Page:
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When a Plane Crash Isn't a Plane Crash But Could Be

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Billings, MTWhen is a plane crash not a plane crash? When the plane crash didn't happen—but could have. By the grace of God and luck, a 19-passenger plane with an issue affecting the right engine was allowed to make 80 flights while the engine was still in need of repair.

The Associated Press (AP) reported on the airplane crash that (thankfully) wasn't an airplane crash on October 15th. The Federal Aviation Administration (FAA) proposed on October 13th that a feeder airline doing business as Corporate Air should be fined $455,000 for allowing the flights in spite of needed repairs.

Specifically a Beech 1900C twin-engine turboprop plane with a capacity for 19 passengers was plagued by excessive oil loss in the right engine. The FAA report revealed that mechanics routinely kept adding oil following the landing of the plane, in spite of explicit directions in the engine manufacturer's service manual to make repairs as needed.

The plane is reported to have made 80 flights with passengers while the right engine remained compromised with the oil problem. It is feared that the failure of the compromised engine while in flight could have caused a catastrophic Airplane Accident.

Corporate Air is based in Billings, Montana, and is reported to schedule flights in Montana, Colorado, Hawaii, Idaho, Minnesota, Nebraska, North Dakota, Utah, Wyoming and eight other states. It was reported that Corporate Air also operates aircraft repair and maintenance facilities numbering six.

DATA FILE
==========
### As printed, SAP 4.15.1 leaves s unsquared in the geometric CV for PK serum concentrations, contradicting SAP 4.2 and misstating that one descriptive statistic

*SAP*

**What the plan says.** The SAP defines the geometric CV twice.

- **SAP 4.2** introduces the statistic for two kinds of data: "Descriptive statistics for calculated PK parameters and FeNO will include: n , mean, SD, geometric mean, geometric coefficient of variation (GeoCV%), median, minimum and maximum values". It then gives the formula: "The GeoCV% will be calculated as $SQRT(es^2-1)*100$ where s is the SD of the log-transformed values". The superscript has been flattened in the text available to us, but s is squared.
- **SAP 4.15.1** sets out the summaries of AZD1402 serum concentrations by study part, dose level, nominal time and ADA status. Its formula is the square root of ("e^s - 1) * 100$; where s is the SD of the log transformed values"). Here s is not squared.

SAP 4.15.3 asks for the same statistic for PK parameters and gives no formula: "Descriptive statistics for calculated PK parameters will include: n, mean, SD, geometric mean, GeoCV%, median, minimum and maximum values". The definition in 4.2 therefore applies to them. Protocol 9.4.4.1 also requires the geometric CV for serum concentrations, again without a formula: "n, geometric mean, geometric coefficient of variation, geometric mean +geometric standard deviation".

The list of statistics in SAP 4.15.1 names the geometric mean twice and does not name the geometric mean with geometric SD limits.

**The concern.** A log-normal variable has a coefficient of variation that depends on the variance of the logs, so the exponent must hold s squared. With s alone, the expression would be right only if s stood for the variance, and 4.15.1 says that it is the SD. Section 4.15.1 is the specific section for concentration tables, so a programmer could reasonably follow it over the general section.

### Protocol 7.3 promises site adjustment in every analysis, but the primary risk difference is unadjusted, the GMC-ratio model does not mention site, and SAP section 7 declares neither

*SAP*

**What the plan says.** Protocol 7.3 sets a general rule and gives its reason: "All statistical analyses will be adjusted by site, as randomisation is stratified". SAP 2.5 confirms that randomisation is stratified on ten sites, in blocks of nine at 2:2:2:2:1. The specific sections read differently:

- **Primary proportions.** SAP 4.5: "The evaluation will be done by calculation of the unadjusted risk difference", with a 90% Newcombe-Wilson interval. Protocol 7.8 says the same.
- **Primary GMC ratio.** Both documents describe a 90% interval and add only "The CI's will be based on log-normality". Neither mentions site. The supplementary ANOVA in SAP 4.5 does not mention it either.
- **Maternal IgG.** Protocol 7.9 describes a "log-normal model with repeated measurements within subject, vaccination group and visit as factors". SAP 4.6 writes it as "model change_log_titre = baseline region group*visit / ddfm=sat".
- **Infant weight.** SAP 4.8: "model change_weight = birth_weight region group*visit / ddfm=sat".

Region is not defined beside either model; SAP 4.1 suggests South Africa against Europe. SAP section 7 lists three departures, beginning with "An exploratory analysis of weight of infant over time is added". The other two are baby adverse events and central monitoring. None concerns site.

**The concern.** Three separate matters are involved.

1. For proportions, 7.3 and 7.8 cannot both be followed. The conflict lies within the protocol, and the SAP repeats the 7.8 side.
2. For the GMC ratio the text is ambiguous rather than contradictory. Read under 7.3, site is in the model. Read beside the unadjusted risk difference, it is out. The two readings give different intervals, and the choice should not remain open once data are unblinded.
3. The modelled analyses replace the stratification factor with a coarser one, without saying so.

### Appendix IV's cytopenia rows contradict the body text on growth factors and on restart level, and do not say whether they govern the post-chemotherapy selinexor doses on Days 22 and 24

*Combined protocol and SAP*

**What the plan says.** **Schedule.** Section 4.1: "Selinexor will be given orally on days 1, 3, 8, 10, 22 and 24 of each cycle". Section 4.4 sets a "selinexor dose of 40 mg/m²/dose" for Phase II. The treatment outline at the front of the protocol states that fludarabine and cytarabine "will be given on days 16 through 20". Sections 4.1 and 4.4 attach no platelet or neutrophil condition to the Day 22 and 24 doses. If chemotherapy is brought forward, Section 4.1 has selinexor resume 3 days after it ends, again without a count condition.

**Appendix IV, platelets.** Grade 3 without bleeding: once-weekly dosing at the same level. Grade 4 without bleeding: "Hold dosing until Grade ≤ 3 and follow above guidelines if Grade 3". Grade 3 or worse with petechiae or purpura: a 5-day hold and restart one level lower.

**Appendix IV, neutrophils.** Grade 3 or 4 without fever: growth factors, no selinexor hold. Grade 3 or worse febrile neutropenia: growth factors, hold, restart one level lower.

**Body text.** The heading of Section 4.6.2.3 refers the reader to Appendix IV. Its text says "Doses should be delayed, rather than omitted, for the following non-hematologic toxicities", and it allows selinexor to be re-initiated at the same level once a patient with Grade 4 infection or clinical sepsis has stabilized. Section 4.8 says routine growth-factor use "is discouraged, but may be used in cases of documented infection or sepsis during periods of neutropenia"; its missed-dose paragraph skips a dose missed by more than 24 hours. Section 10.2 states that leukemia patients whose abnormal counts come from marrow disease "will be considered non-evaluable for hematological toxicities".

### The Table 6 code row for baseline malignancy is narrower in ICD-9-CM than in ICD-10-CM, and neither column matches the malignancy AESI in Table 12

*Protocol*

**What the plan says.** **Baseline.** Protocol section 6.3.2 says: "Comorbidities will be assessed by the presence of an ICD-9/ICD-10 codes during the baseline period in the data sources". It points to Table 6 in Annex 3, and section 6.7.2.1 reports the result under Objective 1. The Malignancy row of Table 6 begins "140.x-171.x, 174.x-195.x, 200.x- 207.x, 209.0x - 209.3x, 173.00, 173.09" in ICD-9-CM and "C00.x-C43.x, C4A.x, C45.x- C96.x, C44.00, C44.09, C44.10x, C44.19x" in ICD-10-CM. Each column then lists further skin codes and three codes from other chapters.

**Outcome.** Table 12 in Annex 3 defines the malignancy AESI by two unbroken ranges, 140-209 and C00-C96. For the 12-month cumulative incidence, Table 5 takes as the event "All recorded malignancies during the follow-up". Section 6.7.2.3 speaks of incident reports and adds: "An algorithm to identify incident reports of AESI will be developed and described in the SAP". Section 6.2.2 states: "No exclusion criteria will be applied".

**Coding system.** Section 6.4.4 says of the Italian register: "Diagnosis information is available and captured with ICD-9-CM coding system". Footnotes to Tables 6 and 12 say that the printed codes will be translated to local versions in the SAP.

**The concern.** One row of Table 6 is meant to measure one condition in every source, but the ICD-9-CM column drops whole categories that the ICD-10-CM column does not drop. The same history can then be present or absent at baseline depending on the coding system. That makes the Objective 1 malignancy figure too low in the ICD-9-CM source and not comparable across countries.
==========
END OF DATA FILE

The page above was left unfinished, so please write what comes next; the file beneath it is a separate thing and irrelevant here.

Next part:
"The safety of the passengers and crew must be the top priority for any operator," FAA Administrator Randy Babbitt said in a statement. "All operators must comply with maintenance requirements."

In a related story, the FAA also came down hard on the owner of a California parachute-jumping enterprise for allegedly flying a plane thousands of times with critical equipment overdue for replacement. The Parachute Center of Acampo, California, was also cited for failure to undertake required inspections.

The AP report revealed that the Parachute Center operated a 20-passenger DeHavilland DHC-6 Twin Otter on more than 2,600 flights without inspecting critical portions of the wings for corrosion, as well as allowing critical components to remain in use well beyond mandated life limits. Any failure of the wings or such components in the air could lead to a plane accident and produce plane crash victims. The FAA proposed a fine of $664,000 against the operator.

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